More than two-thirds of Indonesia’s palm oil production is controlled by Singaporean and Malaysian companies

For example, the Sinar Mas Group is led by Indonesian billionaire Eka Tjipta Widjaja. According to Forbes Asia, satellite imagery confirmed fires across Sinar Mas’ huge palm oil plantations. The company vigorously denied the charge. Other palm oil billionaires include Sukanto Tanoto of Asian Agri; Martua Sitorus, co-founder of the world’s largest palm oil trading company, Wilmar International; and Ciliandra Fangiono, head of First Resources. All claim no knowledge of the cause of the fires.

But the problem reaches beyond Indonesia’s neighbours into the world’s biggest economies. Most of the country’s palm oil is exported. First it was shipped to Europe to make biofuels and as a key ingredient in processed foods. Then the US market exploded due to health concerns about hydrogenated oils. Palm oil was the cheapest alternative. Today, the top importing countries are India and China, where there is a booming demand for cooking oil for a growing middle class.

According to RAN, there are several global brands at the end of the palm oil supply chain. PepsiCo, the Japanese noodle maker Nissin, Kraft and Heinz are just some of the companies that will neither confirm nor deny that palm oil used in their products comes from recently burned, or illegally deforested, land.

‘The majority of companies remain overly complacent with their supply chain,’ stresses Fiona Mulligan, Palm Oil Campaigner with Greenpeace. ‘Companies must work together as a driving force for change – no trader, producer or consumer company can accomplish this by itself. And all are, in some way, complicit in causing Indonesia’s fires.’

RAN Agribusiness Campaign Director Gemma Tillack agrees. ‘As palm oil plantations spread across Indonesia and beyond, rainforests are falling faster than ever and systematic abuse of communities and workers’ rights is rife.’

As the rains finally doused last season’s fires, President Joko Widodo – prompted by the upcoming Paris talks – promised to end planting on peat and announced the creation of a peatland restoration initiative. And it’s said that the new commissioner of the Indonesian Corruption Eradication Commission has a well-known green streak.

Let’s hope that corruption in the forestry sector will be one of his priorities.

Nithin Coca is an activist and writer. He splits his time between California and Southeast Asia.

  1. Carbon Brief,

  2. The Guardian,

  3. Wetlands International, .

‘The earth in Indonesia is on fire’

Indonesian peat forest

Indonesia's beautiful peat swamp forests are under increased threat from unscrupulous corporations wanting to clear the land to grow cash crops. Department of Foreign Affairs, Australia under a Creative Commons Licence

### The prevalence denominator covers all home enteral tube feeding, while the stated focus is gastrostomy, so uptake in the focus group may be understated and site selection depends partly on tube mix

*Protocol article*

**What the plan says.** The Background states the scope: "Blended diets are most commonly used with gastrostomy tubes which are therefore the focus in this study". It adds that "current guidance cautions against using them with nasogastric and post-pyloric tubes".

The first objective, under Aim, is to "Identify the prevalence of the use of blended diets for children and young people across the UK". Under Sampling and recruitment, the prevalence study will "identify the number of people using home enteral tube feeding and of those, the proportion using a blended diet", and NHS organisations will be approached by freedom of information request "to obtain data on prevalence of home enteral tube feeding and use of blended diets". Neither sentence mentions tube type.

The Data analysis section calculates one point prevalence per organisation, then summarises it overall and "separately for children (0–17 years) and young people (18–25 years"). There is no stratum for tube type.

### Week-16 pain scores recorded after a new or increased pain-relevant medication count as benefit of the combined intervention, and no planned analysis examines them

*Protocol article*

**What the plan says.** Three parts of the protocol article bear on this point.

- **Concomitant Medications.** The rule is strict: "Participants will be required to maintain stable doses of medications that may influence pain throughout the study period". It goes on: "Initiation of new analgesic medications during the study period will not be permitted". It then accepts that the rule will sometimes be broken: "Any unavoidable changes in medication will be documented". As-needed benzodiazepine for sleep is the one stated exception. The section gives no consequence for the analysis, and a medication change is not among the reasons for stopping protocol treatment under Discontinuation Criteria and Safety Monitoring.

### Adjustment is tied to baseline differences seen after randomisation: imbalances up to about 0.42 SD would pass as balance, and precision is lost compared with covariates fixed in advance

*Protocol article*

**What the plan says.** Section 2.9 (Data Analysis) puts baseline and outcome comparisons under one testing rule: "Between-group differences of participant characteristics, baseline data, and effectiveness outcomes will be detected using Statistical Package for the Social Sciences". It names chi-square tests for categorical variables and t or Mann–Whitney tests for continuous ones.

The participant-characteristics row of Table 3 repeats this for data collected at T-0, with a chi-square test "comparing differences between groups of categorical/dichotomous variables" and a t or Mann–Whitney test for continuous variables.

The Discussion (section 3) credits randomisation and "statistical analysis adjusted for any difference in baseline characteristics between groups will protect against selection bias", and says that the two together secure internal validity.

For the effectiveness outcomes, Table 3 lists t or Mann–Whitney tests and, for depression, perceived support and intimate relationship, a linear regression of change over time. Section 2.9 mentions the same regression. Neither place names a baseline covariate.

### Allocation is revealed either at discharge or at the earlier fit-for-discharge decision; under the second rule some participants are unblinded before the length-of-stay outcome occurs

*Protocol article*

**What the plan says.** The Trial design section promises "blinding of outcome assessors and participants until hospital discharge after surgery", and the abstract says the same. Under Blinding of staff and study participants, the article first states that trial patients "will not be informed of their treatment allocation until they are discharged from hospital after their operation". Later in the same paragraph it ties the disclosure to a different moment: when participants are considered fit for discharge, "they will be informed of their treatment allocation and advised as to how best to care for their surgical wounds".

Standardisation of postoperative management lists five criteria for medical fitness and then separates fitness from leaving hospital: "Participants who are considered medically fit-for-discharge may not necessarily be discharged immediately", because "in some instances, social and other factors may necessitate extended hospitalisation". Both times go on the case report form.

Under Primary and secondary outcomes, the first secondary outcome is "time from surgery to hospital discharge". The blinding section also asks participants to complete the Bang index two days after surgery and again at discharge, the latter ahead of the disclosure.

Some of the most severe fires in human history are burning right now in Indonesia, creating an environmental catastrophe in a region with precious biodiversity, and putting the health of tens of millions of people at risk.

‘The earth in Indonesia is on fire. Companies destroying forests and draining peatland have made Indonesia’s landscape into a huge carbon bomb, and the drought has given it a thousand fuses,’ said Bustar Maitar, Indonesian Forest Project Leader for Greenpeace Southeast Asia.

Scientists now estimate that the fires will produce more CO2 emissions this year than the entire United Kingdom. Many are blaming El Niño, which is bringing dry conditions through much of Southeast Asia, but the truth is that the fires are almost 100% human caused, and directly benefit 2 of the world’s biggest industries – palm oil and pulp/paper.

From green to red

According to local NGOs, before 1997 fires were rare in Riau Province, the heart of palm-oil country today.

‘There is no natural fire there – it is all caused by people,’ said Robert Field, an Associate Research Scientist at Columbia University with expertise in Indonesian fires. ‘Fire is completely preventable.’

There’s a reason palm does not grow naturally in Indonesia. Much of Sumatra and Kalimantan are peatlands, naturally wet and swampy. Before palm arrived in Sumatra, brought as a cash crop by the Dutch, local people never planted on peat, living instead alongside rivers and on higher ground. Because palm requires dry land to grow, palm-oil plantation owners drained the peat, leaving the land in an unnaturally dry state. This dry state is a tinder box for fires.

Here’s the problem – Indonesia’s peatlands contain some of the densest carbon stock in the world. Peat forms a critical component of the natural carbon sink in Southeast Asian forests, regulating climate globally. Much like what we saw in 1991, when Saddam Hussein lit up oilfields in Kuwait which then burned for months, when a peat fires starts, it can be nearly impossible to put out.

Fire is a chief tool for clearing land to turn into corporate plantations, or for palm oil that often ends up in corporate supply chains

As Robert Field explained, ‘Water table levels [have begun] to drop and peat will begin to dry out... under these conditions there just can’t be any burning on peat.’